Friday, February 08, 2008

Names don’t mean much Mr.Khorakiwalla…

This is it. Wockhardt Hospitals backs off. A glowing moniker for investors’ shrunken appetite for IPOs. Emaar MGF is likely to follow suit if it fails to scrape through. The QIB portion of Wockhardt Hospitals IPO was subscribed just 6.44 per cent. The retail portion was subscribed to a far more respectable 51.92 per cent. Some reports reveal that the grey market premium for Reliance Power IPO has significantly declined.

I would leave the downturn in investors sentiment alone for now. What stuns me is that it has happened despite the impressive line up of high profile investment bankers by Wockhardt Hospitals – Citigroup and Kotak Investment Bank. Could they not secure even one time subscription by QIBs? How different are they from other not-so-high-profile I-Banks then? Why didn’t it devolve upon them if indeed they’ve underwritten it? Or have they? No clear answers yet.

As a corollary, can’t we safely imply the success of the issues lead managed by them has also been by default? I would lay it on boom time sentiments and certainly wouldn't attribute it to their subscription procurement skills. Talk of their famed connections and ability to secure huge subscriptions – their principal deal bagging levers.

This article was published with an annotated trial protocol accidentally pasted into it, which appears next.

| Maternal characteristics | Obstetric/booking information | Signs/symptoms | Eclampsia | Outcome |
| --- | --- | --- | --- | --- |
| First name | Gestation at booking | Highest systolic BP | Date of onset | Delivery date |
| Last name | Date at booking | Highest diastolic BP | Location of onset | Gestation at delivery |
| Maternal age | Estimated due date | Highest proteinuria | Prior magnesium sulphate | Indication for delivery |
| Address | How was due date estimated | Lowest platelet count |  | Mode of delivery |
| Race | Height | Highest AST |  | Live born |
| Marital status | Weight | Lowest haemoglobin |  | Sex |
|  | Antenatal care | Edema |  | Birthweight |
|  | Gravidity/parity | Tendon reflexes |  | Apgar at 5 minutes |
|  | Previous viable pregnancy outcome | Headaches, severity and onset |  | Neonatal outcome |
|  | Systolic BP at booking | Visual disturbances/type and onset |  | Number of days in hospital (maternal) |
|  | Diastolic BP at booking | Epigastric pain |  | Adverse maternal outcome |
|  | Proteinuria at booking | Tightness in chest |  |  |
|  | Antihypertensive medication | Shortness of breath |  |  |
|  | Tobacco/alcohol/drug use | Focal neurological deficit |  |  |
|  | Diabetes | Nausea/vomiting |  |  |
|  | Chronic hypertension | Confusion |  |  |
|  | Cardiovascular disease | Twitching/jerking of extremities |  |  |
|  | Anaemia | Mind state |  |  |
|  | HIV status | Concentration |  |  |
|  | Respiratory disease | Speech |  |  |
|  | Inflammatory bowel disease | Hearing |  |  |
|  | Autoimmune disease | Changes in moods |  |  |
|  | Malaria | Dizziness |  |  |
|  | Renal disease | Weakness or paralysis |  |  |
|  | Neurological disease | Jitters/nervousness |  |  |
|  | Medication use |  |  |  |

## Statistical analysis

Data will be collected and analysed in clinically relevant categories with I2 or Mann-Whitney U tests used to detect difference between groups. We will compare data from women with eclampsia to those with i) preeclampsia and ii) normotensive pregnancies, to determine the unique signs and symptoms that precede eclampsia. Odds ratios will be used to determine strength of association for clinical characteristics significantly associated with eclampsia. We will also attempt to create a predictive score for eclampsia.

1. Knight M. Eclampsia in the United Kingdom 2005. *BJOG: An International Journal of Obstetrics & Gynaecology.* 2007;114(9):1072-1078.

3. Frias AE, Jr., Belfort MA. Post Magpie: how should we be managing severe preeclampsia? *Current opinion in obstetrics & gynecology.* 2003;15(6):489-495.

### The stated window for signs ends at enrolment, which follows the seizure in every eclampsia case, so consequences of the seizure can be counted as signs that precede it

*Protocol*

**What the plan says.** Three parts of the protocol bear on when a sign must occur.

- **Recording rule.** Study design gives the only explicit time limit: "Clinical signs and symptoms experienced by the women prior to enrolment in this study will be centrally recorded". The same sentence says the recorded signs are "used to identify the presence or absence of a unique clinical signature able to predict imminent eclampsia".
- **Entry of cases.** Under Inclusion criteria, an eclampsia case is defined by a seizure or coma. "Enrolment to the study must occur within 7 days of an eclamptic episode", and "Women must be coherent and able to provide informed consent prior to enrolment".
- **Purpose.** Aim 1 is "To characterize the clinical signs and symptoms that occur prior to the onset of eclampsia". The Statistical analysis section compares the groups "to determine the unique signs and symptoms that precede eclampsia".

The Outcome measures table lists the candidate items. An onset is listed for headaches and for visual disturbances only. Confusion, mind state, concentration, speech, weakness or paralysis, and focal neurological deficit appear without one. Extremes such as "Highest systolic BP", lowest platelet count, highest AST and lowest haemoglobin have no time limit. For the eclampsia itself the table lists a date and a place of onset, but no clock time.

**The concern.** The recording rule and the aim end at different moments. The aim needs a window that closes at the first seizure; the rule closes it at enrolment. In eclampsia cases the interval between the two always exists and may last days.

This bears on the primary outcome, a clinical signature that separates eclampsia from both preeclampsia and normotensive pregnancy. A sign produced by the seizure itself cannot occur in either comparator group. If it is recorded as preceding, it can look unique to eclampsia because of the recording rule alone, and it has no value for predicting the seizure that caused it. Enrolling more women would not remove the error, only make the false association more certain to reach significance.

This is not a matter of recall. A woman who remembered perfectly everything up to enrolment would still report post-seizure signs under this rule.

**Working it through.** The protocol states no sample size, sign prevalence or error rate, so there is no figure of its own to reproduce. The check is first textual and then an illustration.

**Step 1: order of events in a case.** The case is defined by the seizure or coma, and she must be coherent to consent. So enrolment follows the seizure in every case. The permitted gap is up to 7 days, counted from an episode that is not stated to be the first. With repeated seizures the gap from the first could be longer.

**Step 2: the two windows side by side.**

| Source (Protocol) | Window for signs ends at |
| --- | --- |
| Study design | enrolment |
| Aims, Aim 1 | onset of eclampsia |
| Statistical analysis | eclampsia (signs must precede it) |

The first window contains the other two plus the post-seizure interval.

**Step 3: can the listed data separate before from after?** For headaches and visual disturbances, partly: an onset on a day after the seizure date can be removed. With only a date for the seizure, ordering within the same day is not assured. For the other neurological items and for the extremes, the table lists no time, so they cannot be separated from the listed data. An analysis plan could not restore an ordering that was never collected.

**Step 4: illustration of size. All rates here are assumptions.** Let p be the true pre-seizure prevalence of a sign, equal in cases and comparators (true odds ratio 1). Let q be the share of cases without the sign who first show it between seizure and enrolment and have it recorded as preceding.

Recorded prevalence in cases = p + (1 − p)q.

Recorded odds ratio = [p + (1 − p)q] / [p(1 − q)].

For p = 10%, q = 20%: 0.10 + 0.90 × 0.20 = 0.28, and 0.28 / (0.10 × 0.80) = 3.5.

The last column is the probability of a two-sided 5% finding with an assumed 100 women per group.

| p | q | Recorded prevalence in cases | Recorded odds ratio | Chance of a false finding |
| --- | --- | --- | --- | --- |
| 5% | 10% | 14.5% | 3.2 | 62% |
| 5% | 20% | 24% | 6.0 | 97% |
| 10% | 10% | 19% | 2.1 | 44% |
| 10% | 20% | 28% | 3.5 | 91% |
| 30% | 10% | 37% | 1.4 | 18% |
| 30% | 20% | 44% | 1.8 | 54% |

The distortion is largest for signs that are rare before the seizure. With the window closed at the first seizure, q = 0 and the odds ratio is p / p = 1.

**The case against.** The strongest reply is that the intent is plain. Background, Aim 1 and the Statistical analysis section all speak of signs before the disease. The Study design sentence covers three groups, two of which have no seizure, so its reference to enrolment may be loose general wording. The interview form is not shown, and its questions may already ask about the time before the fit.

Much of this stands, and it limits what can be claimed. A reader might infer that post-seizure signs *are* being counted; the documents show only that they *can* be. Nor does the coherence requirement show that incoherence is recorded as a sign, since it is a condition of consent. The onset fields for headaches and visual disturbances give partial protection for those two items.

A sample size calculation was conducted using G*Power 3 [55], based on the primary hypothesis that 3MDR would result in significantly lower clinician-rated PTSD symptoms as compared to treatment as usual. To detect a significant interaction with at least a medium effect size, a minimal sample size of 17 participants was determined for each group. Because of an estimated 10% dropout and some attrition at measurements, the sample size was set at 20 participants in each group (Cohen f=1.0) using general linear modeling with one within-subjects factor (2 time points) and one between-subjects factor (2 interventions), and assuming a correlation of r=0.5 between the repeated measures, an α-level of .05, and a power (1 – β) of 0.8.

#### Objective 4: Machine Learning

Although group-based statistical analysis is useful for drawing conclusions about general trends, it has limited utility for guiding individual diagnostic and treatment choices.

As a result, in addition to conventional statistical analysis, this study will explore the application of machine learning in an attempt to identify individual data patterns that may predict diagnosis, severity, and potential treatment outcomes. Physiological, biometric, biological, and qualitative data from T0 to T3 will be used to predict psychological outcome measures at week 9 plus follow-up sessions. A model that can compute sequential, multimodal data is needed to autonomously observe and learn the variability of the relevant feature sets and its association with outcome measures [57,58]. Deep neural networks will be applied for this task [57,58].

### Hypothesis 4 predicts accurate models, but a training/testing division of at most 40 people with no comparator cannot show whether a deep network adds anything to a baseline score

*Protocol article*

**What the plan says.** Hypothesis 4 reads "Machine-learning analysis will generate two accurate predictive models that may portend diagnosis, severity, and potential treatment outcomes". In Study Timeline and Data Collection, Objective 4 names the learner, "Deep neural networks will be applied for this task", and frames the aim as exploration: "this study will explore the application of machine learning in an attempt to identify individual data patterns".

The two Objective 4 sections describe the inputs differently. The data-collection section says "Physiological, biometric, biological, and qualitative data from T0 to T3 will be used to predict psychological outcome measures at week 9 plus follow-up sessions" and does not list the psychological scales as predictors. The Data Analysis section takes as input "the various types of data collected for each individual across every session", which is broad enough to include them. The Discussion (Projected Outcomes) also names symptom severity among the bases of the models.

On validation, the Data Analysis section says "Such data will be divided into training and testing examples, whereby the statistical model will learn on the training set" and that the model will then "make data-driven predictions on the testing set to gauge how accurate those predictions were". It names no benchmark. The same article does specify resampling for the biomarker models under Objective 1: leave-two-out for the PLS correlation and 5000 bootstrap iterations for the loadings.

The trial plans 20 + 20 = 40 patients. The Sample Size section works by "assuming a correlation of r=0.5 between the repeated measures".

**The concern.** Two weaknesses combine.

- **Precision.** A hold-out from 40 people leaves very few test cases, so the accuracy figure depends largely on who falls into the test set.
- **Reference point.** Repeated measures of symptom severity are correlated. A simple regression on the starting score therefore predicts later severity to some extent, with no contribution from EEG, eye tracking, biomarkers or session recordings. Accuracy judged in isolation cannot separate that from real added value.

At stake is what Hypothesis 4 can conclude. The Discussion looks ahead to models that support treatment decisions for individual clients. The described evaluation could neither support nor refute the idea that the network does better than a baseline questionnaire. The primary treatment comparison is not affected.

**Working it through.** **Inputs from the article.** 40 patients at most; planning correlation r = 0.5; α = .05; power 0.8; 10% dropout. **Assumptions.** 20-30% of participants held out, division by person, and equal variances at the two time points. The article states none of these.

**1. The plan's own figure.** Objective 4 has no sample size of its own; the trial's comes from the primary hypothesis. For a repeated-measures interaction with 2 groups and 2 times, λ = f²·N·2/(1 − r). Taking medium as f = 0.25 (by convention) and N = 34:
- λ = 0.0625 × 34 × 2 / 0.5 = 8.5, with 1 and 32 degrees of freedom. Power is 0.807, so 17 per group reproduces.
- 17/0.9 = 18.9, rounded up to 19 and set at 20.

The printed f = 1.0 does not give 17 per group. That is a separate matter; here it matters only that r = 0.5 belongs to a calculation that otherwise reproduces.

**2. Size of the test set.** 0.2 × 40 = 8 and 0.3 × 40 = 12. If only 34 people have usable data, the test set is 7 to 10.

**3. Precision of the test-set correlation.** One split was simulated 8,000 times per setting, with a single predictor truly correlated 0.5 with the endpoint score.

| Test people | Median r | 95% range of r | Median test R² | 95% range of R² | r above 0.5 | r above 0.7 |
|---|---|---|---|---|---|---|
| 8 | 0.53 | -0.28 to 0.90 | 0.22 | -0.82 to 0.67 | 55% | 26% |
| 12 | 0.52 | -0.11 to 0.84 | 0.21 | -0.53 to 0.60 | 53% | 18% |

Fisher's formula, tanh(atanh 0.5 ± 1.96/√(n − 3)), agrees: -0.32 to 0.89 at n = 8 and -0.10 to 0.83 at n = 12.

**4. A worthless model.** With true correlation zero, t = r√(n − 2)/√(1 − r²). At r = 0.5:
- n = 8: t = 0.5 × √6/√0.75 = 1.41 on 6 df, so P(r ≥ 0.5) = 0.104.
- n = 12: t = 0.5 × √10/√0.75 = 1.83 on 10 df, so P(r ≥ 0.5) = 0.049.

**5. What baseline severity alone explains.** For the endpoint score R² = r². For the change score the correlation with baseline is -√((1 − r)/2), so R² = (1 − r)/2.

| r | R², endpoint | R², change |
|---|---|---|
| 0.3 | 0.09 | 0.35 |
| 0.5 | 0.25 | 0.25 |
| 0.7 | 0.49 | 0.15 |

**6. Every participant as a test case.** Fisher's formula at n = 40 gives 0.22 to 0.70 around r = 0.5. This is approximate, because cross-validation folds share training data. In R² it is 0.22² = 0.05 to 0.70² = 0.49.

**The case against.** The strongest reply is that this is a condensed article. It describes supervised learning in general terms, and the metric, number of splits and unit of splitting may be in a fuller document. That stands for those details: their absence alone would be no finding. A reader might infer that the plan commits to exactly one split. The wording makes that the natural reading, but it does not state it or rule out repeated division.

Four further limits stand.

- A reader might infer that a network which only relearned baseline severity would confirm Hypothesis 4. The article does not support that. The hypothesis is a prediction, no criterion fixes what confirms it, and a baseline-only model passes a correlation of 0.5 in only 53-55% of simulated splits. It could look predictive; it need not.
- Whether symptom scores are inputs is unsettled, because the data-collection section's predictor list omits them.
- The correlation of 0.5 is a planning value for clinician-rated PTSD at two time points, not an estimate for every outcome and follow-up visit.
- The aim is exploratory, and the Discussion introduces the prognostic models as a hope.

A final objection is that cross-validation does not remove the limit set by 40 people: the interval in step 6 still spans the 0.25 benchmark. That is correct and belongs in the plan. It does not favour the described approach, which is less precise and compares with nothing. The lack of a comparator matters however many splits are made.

A bird tells me India’s I-bankers are a cautious lot. Foreseeing IPOs that lay goose eggs, they do `soft’ underwriting only – responsible only if bidders fail to pay up on allotment. Smart as they are, they don’t do the `hard’ stuff – the kind that obligates them to make it good to the issuer on the unsubscribed portion of the IPO. So, if the IPO bombs without attracting bids, the I-Banker can go scot-free.

In short, the names don’t mean much. Mr.Habil Khorakiwalla, CEO of Wockhardt must be licking his wounds now – or busy returning subscription cheques to investors (within 15 days).

No comments: